Most of this has been accomplished without any support from Republicans in either the House or the Senate — an especially striking fact, since many of the initiatives of the New Deal and the Great Society, including Social Security and Medicare, attracted significant backing from the minority Republicans.

How did it happen? Democrats, perhaps recalling the disasters of 1994, when they failed to unite behind Bill Clinton’s agenda in the face of uniform GOP opposition, came together. Obama’s smoother beginning and stronger bonds with congressional leaders also helped.

But even with robust majorities, Democratic leaders deserve great credit for these achievements. Democratic ideologies stretch from the left-wing views of Bernie Sanders in the Senate and Maxine Waters in the House to the conservative approach of Ben Nelson in the Senate and Bobby Bright in the House, with every variation in between. Finding 219 votes for climate-change legislation in the House was nothing short of astonishing; getting all 60 Senate Democrats to support any version of major health-care reform, an equal feat. The White House strategy — applying pressure quietly while letting congressional leaders find ways to build coalitions — was critical.

While health care reform did not pass in the first year, there are still signs that Congress will not just let it die as it did after Hillary Clinton failed years ago.

SciFi Weekend: Dollhouse Ends; Caprica Rebirth; Lost After the Bomb; Billie Piper on Doctor Who Movie, and Merlin Receives the Conan Treatment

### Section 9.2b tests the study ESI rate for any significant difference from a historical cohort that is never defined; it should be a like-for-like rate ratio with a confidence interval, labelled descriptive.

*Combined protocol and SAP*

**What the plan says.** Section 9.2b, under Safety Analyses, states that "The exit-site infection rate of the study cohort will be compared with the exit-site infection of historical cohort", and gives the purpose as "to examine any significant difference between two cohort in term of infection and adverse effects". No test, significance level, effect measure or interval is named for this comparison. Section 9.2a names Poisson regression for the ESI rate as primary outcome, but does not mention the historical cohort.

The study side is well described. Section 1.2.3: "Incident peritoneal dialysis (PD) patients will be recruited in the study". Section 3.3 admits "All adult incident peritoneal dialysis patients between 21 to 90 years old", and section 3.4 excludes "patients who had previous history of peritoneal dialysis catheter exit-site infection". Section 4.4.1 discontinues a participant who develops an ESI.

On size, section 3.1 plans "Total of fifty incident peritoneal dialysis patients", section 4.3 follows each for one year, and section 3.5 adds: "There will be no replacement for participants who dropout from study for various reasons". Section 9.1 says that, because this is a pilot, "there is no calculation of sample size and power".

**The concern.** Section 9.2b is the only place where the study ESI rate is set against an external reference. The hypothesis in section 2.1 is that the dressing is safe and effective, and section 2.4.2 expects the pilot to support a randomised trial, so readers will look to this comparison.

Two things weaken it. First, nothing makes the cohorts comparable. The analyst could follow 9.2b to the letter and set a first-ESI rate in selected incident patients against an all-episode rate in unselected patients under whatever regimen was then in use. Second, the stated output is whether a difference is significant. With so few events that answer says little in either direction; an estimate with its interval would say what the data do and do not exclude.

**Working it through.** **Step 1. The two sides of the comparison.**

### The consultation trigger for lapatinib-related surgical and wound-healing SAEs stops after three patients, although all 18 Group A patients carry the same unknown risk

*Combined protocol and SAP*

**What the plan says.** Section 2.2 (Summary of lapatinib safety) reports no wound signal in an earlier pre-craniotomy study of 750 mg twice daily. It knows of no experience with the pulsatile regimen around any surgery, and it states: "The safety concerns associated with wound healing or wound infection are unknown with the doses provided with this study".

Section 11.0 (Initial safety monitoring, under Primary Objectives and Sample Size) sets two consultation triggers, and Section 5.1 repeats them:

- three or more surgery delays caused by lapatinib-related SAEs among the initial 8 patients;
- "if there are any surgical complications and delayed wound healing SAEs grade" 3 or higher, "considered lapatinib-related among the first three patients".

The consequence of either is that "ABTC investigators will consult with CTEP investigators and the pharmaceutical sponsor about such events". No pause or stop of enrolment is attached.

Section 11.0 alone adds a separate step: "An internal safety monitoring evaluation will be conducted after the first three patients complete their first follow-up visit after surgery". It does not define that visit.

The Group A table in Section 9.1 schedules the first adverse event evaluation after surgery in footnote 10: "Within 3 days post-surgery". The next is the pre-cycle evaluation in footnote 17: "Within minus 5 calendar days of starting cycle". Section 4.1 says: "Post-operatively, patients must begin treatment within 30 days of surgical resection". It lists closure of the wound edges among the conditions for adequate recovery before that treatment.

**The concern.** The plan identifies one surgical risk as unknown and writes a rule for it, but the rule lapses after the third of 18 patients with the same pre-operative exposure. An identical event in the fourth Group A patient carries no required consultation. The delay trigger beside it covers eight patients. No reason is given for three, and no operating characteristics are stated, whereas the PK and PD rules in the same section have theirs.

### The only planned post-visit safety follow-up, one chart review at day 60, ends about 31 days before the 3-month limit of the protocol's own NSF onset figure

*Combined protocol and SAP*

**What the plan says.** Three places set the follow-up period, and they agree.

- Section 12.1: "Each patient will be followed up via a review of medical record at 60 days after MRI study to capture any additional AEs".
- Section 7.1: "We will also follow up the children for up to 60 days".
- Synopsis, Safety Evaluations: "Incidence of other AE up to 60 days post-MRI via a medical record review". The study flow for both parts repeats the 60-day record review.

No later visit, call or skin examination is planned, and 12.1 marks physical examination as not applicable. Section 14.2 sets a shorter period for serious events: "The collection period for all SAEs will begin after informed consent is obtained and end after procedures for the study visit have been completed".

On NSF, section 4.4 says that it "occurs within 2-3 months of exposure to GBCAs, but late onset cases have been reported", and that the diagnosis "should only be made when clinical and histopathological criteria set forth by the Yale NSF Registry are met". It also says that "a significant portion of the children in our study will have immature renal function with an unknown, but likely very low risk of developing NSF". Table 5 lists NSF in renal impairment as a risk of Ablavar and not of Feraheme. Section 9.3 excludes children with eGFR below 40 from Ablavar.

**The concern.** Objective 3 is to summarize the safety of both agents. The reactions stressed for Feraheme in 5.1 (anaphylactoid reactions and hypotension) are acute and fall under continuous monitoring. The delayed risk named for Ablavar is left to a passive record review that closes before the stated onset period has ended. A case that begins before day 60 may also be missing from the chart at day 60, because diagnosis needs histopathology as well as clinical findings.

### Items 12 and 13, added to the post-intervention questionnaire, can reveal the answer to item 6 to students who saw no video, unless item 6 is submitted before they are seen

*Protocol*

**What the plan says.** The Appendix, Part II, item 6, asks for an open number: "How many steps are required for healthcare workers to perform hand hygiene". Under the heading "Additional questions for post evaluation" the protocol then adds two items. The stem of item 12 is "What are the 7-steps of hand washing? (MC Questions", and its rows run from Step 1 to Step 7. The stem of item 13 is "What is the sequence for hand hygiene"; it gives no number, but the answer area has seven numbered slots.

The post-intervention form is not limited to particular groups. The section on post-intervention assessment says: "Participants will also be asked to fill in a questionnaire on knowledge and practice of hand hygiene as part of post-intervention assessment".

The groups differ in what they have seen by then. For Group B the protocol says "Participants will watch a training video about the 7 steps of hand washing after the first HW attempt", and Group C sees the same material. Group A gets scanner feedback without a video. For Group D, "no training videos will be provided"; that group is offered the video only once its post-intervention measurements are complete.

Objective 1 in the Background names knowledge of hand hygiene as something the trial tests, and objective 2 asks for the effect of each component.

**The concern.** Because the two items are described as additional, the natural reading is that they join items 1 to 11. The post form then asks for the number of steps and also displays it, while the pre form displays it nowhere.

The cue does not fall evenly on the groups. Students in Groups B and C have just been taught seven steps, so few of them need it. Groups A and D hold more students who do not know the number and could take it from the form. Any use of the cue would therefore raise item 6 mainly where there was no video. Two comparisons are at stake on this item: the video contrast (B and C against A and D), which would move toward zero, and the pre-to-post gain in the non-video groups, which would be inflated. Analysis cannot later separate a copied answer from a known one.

Epitaph One was a brilliant idea for a clip show after the first season of Dollhouse but it left far too much open to conclude in a single hour. Epitaph Two, the series finale, has the look of a show written to quickly tie everything up with as happy an ending as is possible. (Note major spoilers here).

The episode begins with the people who found the Dollhouse and restored Echo’s memories in a child in Epitaph One but does have them meet up with major characters from the series. (Without any explanation, however, Whiskey is no longer present in the Dollhouse as she was in the first part). When they ultimately reached the safe haven it was disappointing to see it look like little more than a farm house with a handful of people. I imagine we couldn’t expect more for a single episode.

The journey to the safe haven included escaping from Neuropolis, the remains of Rossum’s empire, and rescuing Topher. Rossum was forcing Topher to create a device to wipe the minds of the remaining humans but instead he was working on a way to reverse the mind wipes and restore everyone to their original state. To complete this necessitated a return to the Dollhouse. This led to Paul’s death and a reunion with Alpha, which was happier than anticipated.

Everything was wrapped up far too neatly. The memories were restored, but this doesn’t change the fact that the earth is in ruins and it is possible that the technology could be used again. Problems which grew over the past several years between Tony/Victor (who took on a Mad Max persona) and Priya/Sierra were quickly resolved. It was forgotten that Paul’s feelings for Caroline/Echo had been wiped, but I imagine that the could have returned over a decade. Even Paul’s death led to a happy ending as his memories were added to the large collection in Caroline/Echo’s head, with Echo remaining underground in the Dollhouse for a year to prevent her from reverting to her original state.